I started writing science fiction back in the 1980’s for a very practical reason: I couldn’t find enough new science fiction that I wanted to read. So, I took the “If you want something done right…” attitude and started hammering away on the keyboard. I hit stride on this endeavor in the 2000’s. That’s when I fleshed out the Technofiction concept that became the heart of my writing. The basic concept of Technofiction is that science fiction story telling should be about how science and technology change how we humans live. Stuff makes a difference. Today we aren’t living in caves and carrying clubs because what we now know and what we now have make a difference.
I have loved science and history since I was a teenager in the 60’s, and I loved 70’s-style Dungeons and Dragons — a style where interactive story telling was much more important than consulting lists of capabilities. (I was one of the first one hundred people to play D&D, and an interesting story there.) The mix of these two over the years made me more sensitive to internal consistency in stories.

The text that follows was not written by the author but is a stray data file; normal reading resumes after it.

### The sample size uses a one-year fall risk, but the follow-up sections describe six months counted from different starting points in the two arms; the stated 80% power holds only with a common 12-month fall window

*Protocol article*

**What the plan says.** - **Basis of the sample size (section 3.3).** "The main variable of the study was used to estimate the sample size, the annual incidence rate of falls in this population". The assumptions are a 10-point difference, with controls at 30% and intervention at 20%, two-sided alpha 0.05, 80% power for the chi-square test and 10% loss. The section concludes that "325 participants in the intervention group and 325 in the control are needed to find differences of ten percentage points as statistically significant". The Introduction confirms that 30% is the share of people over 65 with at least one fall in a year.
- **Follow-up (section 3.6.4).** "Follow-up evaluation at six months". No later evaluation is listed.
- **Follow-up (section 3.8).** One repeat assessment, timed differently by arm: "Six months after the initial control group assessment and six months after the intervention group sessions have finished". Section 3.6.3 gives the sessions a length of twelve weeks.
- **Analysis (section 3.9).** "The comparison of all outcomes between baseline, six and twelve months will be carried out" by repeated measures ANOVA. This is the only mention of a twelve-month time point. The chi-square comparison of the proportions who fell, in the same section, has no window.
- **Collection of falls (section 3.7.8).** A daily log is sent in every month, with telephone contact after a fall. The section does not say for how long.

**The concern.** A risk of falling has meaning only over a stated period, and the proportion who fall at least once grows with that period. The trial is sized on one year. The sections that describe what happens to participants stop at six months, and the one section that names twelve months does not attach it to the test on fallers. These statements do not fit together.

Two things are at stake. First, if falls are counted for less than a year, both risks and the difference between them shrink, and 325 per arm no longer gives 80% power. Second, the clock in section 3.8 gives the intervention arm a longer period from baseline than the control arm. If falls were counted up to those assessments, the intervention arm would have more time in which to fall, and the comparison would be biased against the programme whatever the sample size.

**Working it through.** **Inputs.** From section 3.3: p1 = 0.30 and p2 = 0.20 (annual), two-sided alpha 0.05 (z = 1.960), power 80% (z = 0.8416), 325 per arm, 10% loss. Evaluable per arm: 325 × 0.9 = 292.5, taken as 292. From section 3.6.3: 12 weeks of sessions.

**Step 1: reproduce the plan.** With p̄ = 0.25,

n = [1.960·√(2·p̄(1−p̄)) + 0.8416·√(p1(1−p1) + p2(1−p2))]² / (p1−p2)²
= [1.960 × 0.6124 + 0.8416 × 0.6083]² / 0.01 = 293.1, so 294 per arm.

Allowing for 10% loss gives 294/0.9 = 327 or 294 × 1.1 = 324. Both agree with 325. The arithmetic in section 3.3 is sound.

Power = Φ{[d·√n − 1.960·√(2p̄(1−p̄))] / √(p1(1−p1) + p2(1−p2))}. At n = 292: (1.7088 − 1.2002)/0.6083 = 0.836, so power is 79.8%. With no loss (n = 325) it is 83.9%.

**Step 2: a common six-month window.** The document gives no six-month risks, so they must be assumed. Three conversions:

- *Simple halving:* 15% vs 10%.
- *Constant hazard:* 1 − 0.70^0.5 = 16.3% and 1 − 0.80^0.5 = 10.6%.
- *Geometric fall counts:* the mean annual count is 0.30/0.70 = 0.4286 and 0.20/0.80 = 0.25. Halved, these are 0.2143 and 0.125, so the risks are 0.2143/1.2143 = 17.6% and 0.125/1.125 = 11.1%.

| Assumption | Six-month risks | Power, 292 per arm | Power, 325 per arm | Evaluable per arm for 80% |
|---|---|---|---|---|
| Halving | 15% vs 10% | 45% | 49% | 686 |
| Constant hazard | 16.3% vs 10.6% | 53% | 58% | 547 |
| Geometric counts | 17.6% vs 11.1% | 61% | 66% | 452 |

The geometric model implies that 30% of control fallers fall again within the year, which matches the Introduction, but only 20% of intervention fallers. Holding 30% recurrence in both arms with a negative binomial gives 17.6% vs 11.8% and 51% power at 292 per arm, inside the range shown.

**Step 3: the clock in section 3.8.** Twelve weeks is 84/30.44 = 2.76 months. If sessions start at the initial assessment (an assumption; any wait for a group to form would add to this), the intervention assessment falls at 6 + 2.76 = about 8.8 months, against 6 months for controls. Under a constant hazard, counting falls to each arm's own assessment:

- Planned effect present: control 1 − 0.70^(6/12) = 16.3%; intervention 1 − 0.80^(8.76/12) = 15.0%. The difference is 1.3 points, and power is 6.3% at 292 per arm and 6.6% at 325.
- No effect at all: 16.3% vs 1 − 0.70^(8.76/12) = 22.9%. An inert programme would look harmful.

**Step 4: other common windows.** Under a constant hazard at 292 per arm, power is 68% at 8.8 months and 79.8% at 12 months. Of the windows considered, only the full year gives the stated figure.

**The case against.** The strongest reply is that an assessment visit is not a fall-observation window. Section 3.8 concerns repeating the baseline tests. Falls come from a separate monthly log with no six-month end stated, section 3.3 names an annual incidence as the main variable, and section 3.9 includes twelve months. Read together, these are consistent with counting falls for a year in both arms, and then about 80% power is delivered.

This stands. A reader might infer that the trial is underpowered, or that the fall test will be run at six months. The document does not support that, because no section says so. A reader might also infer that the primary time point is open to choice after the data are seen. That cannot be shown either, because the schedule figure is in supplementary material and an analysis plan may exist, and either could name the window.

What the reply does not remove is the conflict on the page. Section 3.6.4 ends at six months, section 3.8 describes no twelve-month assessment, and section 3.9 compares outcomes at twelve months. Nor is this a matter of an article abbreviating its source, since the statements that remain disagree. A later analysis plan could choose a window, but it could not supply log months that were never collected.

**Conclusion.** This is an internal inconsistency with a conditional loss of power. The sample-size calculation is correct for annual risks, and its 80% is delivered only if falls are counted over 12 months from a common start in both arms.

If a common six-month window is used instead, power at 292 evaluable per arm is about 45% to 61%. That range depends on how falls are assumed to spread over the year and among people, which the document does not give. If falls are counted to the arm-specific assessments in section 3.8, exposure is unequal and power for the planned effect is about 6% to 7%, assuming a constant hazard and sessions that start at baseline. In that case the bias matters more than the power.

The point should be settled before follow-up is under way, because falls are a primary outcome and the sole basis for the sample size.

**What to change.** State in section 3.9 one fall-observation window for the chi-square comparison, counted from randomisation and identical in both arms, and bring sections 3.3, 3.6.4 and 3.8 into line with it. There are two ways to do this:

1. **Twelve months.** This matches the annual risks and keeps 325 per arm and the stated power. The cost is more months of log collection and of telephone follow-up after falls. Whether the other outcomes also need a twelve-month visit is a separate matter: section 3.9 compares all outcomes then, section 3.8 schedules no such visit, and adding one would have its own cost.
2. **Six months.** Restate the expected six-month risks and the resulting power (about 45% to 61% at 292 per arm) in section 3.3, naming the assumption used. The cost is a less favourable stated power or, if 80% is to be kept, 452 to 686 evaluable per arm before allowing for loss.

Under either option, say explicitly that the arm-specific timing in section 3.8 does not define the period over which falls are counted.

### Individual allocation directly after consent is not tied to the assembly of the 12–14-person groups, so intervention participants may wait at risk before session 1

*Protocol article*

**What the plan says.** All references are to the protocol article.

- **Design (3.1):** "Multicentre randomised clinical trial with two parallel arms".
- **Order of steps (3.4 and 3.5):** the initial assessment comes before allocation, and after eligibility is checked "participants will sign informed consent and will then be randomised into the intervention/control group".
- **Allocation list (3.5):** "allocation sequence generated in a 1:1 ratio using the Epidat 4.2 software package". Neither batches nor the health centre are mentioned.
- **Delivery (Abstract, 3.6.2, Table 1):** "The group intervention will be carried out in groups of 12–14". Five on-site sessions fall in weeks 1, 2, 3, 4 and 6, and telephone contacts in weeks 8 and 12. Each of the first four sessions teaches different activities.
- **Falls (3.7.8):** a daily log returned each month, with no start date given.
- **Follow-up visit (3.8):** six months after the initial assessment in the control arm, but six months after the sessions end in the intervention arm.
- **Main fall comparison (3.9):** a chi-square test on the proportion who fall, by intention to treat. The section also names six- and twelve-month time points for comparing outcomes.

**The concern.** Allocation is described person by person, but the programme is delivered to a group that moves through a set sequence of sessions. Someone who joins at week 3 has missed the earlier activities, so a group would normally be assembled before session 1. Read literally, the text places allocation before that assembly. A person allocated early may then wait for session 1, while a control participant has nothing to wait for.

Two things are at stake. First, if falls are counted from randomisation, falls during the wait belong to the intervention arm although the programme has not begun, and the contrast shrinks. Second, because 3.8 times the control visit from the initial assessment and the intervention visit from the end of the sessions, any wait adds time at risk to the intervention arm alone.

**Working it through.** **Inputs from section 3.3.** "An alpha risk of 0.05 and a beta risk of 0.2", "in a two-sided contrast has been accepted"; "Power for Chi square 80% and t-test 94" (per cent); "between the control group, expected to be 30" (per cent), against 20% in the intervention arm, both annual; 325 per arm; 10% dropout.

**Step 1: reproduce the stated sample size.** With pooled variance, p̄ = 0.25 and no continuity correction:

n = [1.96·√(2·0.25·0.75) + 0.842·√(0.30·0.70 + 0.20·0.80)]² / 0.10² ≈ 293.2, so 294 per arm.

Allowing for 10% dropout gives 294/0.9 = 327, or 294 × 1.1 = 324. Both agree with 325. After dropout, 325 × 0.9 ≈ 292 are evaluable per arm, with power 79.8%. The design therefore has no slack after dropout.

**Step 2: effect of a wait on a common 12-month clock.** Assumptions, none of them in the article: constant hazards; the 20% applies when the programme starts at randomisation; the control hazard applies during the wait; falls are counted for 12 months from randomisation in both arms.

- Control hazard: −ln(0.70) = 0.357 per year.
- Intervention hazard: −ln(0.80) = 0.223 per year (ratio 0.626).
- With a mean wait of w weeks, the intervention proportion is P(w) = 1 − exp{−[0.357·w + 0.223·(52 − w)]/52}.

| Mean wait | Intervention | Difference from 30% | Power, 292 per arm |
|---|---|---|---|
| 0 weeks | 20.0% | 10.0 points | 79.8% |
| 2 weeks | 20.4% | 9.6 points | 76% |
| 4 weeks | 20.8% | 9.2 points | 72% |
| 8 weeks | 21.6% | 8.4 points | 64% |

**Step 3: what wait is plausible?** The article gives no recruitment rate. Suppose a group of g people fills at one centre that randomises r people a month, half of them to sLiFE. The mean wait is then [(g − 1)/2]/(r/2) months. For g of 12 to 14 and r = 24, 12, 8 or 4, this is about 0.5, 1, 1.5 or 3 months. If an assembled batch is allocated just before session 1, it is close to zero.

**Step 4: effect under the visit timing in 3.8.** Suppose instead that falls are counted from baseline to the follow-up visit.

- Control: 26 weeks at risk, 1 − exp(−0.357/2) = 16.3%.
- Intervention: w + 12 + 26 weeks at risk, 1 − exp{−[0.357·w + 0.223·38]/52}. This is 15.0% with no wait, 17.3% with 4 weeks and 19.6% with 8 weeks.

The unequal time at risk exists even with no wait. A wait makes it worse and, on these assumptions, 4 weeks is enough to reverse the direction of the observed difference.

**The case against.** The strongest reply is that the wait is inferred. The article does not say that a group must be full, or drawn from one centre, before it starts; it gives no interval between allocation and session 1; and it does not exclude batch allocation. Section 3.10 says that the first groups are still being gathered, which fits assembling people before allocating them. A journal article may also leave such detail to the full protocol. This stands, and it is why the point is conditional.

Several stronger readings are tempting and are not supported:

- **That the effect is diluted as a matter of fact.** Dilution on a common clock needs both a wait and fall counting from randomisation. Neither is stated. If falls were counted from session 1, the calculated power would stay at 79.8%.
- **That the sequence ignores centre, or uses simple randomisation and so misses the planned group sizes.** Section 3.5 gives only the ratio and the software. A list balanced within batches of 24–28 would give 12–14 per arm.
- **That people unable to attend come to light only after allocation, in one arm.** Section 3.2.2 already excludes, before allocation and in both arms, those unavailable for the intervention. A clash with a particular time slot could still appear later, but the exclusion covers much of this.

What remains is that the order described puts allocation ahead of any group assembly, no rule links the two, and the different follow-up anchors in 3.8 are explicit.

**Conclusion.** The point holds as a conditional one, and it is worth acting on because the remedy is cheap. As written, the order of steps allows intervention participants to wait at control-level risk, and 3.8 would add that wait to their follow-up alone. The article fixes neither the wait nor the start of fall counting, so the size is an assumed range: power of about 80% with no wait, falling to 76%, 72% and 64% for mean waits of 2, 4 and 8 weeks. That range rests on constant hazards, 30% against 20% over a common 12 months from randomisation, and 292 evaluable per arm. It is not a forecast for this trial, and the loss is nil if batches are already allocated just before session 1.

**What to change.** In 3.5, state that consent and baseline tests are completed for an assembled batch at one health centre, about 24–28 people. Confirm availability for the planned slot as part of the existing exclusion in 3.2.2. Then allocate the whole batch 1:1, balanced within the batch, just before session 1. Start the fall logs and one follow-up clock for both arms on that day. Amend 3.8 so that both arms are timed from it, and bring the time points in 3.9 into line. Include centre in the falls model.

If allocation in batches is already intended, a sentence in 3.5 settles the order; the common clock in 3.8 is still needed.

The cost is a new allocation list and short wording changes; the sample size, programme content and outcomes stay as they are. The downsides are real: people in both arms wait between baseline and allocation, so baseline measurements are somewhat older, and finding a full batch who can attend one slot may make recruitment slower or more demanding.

My friends and I would be working through a D&D story one of us had created and someone would say, “Yes, but what about…” and be pointing out a plot hole or world inconsistency which we would then address before we moved on. I say “we” with good reason, these stories were interactive so the DM (Dungeon Master) and the players were on the same side in getting these issues worked out.
With hours and hours of practice my scenarios got very consistent, and I got quite flexible in presenting them. These are traits that have carried into my story telling and story experiencing these days — these are the heart of my Technofiction reviews of books and movies I have in the Tales of Technofiction section on White World.